Scientist Jon Osterman was the son of a watchmaker who pushed him into studying physics. After being caught in an “intrinsic field subtractor” in 1959, he subsequently restructured his body from the ground up. Possessing a quantum consciousness, Dr. Manhattan doesn’t view time in a linear fashion and he is the only character in the series with any sort of superpowers. And it isn’t just that he can fly or see through walls; Manhattan can see time, space and matter on a subatomic level. For him, all time is simultaneous, an intricately structured jewel that humans insist on seeing one edge at a time, when in reality, the whole design is visible in every facet. Or to boil it down to layman’s terms: he can pretty much do anything. He’s kind of like a god, or like a cross between Mr. Spock and Neo from the Matrix, only he’s blue and he walks around naked all the time.

Along with the Comedian, Dr. Manhattan is a government operative and a major player in the game of human chess that is the Cold War. Obviously, he is the deciding factor that gives the United States its edge over the Soviets. Dr. Manhattan is also involved romantically with Laurie Juspeczyk, aka, the second Silk Spectre.

 

 

 

 

Silk Spectre

Silk Spectre

Real Name: Laurie Juspeczyk
Charlton Analogue: Nightshade is cited in various places as the basis for Silk Spectre, but Alan Moore points to non-Charlton characters Black Canary and Phantom Lady as greater influences.
Quote: "You know, when I think back… why did we do it? Why did we dress up like that? The Keene Act was the best thing to ever happened to us."

Laurie Juspeczyk’s mother was the original Silk Spectre back in the ‘40s and she pushed her daughter into following in her footsteps, though Laurie’s heart was never fully into it. Sally Jupiter (Laurie’s mom) was the only costumed adventurer with the good sense to hire an agent and largely used her career as a promotional tool. It was during her ten-year tenure as a hero that Laurie met and fell in love with Dr. Manhattan.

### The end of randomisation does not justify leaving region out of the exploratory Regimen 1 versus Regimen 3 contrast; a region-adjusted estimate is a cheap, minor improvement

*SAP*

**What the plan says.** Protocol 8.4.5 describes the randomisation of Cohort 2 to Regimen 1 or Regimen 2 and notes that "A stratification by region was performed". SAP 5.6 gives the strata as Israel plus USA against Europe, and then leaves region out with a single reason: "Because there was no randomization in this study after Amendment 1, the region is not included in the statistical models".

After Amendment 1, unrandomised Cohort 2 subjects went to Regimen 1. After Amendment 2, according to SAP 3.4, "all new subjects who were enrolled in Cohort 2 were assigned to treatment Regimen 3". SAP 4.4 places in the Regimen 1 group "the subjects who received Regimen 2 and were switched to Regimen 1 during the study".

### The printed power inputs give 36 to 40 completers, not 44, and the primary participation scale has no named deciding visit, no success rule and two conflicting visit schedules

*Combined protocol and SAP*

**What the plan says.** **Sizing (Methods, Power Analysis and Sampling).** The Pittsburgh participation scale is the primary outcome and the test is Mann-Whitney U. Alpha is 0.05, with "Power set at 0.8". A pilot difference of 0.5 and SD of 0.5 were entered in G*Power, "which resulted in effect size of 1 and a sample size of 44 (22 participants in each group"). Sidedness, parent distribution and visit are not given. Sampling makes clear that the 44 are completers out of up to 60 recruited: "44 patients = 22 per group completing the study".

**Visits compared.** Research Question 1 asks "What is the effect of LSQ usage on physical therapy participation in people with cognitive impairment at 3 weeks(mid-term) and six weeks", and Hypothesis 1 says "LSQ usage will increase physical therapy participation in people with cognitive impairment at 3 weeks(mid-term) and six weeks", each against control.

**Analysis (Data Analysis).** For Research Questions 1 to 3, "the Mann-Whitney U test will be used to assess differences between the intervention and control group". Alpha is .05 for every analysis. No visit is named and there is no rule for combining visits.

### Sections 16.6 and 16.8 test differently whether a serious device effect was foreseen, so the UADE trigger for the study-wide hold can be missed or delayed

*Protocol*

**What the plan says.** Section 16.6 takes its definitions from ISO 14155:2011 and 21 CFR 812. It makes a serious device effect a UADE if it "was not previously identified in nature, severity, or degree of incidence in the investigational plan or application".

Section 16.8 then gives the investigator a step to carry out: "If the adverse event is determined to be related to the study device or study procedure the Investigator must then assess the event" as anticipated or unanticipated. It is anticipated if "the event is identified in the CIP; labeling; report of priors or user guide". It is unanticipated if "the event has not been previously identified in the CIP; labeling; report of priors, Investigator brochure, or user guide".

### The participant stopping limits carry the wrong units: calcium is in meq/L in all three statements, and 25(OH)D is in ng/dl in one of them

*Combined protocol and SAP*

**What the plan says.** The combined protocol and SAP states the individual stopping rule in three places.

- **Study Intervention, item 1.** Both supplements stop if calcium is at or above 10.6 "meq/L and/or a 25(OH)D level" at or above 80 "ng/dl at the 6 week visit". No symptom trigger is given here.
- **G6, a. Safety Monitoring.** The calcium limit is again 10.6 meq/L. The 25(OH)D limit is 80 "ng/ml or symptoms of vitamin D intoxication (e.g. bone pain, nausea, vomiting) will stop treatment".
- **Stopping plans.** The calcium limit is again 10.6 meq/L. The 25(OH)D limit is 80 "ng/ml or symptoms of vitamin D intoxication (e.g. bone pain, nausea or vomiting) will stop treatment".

Following the passing of the Keene Act, Laurie is begrudgingly kept on retainer by the United States government, presumably as a means of keeping their ultimate weapon calm, cool and collected. Dr. Manhattan, unlike the traditional nuclear bomb, has to get laid once in a while. As the story opens, Jon’s increasing detachment with humanity is taking a toll on Laurie and she begins to become closer to Dan Dreiberg, aka Nite Owl.

 

 

 

 

Nite Owl II

Nite Owl

Real Name: Daniel Dreiberg
Charlton Analogue: Blue Beetle
Quote: (regarding the arsenal and costumes in his basement) "I don’t know why I hang onto this stuff. I mean, I know the romance is over… I guess I just don’t have the heart to throw out all the engagement presents."

Inspired by Hollis Mason, the original Nite Owl of the 1940’s, Dan Dreiberg turned his love of ornithology and his technical savvy into a costumed identity and fights crime using a variety of owl-themed gadgets including a hoverbike and night vision goggles. While he is ostensibly based on the Blue Beetle, Nite Owl also bears a fair resemblance to Batman in terms of his modus operandi. All three are high-tech heroes with underground lairs. Nite Owl is the only one with a beer gut (not counting the Giffen/Dematteis Bwa-ha-ha era of the JLA which featured a rather robust Blue Beetle – perhaps inspired by Nite Owl?)